Thursday, 31 July 2008

In which Anne is allowed to keep her house

Small bit of good news! I spoke to my landlady Ellen today and she says she's fine with me keeping the house till December. YAY!!! I love my little house. I will, however, probably have to get a housemate. There isn't much room for one, but if I'm only working half-time for Jane I should probably make an effort to save money where I can. An Australian student is coming to work with Jane for three months, and it sounds like she might be interested in sharing. The timing would work out perfectly, anyway. And I would get a whole month (August) of house-to-myself first.

I went on a long LONG walk all the way around the Penrhyn Castle grounds and then back along the shoreline on the weekend. We checked on a map with a bit of string, and it was between 7 and 8 miles round-trip (between 12 and 13 km). However, I think I will try to download the photos and do a proper entry with photographs, which is a feature of Blogger that I don't take advantage of nearly enough. Coming soon! (maybe.)

I did promise to post the entry I started right after having got back from Canada, and then I looked at it and it's not interesting at all. But anyway:

"Sooooo tired - but back safely in Wales. And after an unusually pleasant trip, even. I was expecting the worst, as I had to take the 8am bus from Red Deer to the Calgary airport.... for a 5pm flight. However, hanging out in the airport for seven hours wasn't too bad, although the flight was further delayed due to lightning. But in the end we got into the air, and then the stroke of luck - the old lady with the 15 gold chunks of jewelry in the seat beside me (originally from Liverpool, by the accent and the orange skin tone) moved into an empty row of seats an hour into the flight, leaving me with two seats to stretch out on. But not before whipping out a needle and, without a word of warning, stabbing herself in the stomach. I assume it was insulin and it didn't really bother me, but I can only think what the effect would be if I had happened to have a needle phobia!

I still can't sleep on planes, but at least with room to stretch my legs out it was much more bearable. And the food wasn't burnt this time. Must learn to count my blessings.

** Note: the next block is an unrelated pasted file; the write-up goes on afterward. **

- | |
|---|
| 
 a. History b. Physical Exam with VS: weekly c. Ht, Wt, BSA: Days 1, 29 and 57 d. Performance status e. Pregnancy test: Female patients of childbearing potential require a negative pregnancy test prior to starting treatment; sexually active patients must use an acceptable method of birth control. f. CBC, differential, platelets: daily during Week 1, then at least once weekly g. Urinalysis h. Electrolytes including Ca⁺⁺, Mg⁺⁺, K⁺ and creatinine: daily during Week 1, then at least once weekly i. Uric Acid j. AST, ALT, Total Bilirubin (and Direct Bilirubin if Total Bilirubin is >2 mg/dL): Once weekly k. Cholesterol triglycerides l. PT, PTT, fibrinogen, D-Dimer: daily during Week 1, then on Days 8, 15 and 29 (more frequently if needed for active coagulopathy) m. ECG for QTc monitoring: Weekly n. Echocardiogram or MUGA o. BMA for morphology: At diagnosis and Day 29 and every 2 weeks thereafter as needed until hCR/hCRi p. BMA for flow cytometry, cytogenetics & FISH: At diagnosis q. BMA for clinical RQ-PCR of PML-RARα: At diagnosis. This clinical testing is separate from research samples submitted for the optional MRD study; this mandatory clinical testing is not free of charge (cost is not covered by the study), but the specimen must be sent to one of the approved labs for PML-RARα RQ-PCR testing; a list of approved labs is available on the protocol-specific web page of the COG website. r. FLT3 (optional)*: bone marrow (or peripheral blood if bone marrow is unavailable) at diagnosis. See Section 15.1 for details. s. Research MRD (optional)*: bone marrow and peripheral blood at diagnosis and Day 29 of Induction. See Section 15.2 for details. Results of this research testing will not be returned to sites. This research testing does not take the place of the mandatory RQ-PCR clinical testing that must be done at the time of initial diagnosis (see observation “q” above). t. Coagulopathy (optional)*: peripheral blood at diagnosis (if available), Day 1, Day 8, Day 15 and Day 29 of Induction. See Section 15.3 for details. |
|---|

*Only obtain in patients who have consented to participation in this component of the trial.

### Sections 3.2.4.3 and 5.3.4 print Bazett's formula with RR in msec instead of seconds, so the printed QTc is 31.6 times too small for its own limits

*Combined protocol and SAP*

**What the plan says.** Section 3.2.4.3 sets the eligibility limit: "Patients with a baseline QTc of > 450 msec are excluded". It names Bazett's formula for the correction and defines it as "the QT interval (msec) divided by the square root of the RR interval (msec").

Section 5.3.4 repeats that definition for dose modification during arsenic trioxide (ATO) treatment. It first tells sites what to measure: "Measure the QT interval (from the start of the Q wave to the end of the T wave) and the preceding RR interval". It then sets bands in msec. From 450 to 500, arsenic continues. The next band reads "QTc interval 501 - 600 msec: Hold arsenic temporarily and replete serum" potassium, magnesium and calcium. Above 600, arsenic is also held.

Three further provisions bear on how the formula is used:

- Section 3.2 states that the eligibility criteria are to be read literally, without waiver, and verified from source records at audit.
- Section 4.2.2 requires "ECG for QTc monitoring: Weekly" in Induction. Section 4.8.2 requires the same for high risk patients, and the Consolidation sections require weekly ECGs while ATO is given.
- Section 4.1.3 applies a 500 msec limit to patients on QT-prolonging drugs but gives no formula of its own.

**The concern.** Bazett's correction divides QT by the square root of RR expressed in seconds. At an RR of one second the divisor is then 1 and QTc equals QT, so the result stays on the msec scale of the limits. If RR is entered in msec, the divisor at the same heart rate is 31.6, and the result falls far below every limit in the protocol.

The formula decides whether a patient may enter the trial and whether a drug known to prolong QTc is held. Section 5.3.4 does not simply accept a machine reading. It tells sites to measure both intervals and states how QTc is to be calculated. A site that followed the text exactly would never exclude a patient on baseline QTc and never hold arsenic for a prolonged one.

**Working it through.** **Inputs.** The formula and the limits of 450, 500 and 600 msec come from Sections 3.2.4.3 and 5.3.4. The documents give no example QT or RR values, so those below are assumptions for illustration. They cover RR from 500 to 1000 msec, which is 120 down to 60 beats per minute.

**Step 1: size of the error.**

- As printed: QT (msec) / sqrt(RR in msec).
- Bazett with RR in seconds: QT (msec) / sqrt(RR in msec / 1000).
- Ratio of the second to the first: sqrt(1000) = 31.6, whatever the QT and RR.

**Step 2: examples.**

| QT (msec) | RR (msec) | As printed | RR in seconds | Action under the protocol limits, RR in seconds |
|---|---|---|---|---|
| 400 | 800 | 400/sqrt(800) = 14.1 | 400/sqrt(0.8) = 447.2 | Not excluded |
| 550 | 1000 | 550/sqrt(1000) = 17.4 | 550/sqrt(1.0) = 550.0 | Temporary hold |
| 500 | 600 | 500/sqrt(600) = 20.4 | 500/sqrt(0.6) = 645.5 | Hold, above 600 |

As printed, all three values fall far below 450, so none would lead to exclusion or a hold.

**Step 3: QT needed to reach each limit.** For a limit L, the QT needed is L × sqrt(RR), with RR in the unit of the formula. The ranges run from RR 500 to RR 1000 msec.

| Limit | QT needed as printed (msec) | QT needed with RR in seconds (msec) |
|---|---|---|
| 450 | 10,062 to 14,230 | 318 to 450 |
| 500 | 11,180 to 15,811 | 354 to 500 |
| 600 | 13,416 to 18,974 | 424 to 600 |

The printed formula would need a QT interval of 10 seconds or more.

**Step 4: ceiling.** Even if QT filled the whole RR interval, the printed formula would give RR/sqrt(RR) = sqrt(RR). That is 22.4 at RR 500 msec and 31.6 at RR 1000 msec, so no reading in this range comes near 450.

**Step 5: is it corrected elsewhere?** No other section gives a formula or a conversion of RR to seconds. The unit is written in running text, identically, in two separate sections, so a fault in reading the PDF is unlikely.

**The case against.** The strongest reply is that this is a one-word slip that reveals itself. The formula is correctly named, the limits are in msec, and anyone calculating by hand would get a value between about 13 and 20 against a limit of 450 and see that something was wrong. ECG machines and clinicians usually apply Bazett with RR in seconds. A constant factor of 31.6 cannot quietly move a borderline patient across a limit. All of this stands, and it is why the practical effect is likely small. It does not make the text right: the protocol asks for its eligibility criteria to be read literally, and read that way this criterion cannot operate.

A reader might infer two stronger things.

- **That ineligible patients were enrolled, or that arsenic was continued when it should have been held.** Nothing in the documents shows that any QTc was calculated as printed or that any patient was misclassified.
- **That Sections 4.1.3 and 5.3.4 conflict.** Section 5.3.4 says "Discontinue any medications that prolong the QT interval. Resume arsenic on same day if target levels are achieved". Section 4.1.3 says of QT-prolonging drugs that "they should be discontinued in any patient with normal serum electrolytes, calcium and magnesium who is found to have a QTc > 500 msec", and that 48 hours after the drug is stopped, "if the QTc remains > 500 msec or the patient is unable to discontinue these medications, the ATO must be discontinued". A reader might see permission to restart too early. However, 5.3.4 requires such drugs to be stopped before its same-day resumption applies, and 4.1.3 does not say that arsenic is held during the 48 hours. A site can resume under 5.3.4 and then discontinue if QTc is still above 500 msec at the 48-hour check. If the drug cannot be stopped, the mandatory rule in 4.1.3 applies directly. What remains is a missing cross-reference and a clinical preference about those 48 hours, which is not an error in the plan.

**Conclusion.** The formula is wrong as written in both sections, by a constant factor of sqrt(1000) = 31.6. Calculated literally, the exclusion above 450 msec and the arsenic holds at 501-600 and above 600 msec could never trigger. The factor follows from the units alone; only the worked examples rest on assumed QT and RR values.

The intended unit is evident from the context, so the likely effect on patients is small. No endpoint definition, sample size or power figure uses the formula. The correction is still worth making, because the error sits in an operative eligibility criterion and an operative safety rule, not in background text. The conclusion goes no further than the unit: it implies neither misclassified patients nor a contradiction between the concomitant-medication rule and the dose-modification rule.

Had such a great couple of weeks in Canada and not that thrilled to be back. Thandi's in South Africa, the fencers are all gone for the summer and even my lab will be empty. Think it might be a quiet summer. "

Monday, 28 July 2008


I would just like to note how annoying it is that often I can be perfectly good at analyzing things - breaking ideas down logically, figuring out how machines work, and all that sort of thing. But then when confronted with the simplest objects I will be totally clueless. And it usually has to do with affordances.

I'm talking about the second Wiki definition - an affordance tells you how to use something, basically. If you see a handle, you know to grasp it. If you see a door with a horizontal bar, it's easy to know you should push it in, rather than (say) pulling on it or trying to twist it. One way of telling if something's a good design is by whether it has good affordances - you can tell by looking at it what you should do with it (even if it's totally new). Like the little wheely thing on iPods - circling your finger around it is obvious and makes immediate sense.

Anyway. I have great trouble, it would seem, with objects that lack good affordance. I couldn't make tea in the lab for months because I couldn't seem to turn the electric kettle on. I'm not kidding. I had to text Helena and ask if it was broken. (As my dad would say, "HOW much education does it take?!") In the end it turned out that you have to press the little lever up to turn it on, instead of down like every other kettle I've ever used. Somehow this totally baffled me. Is this how people become absent-minded professors?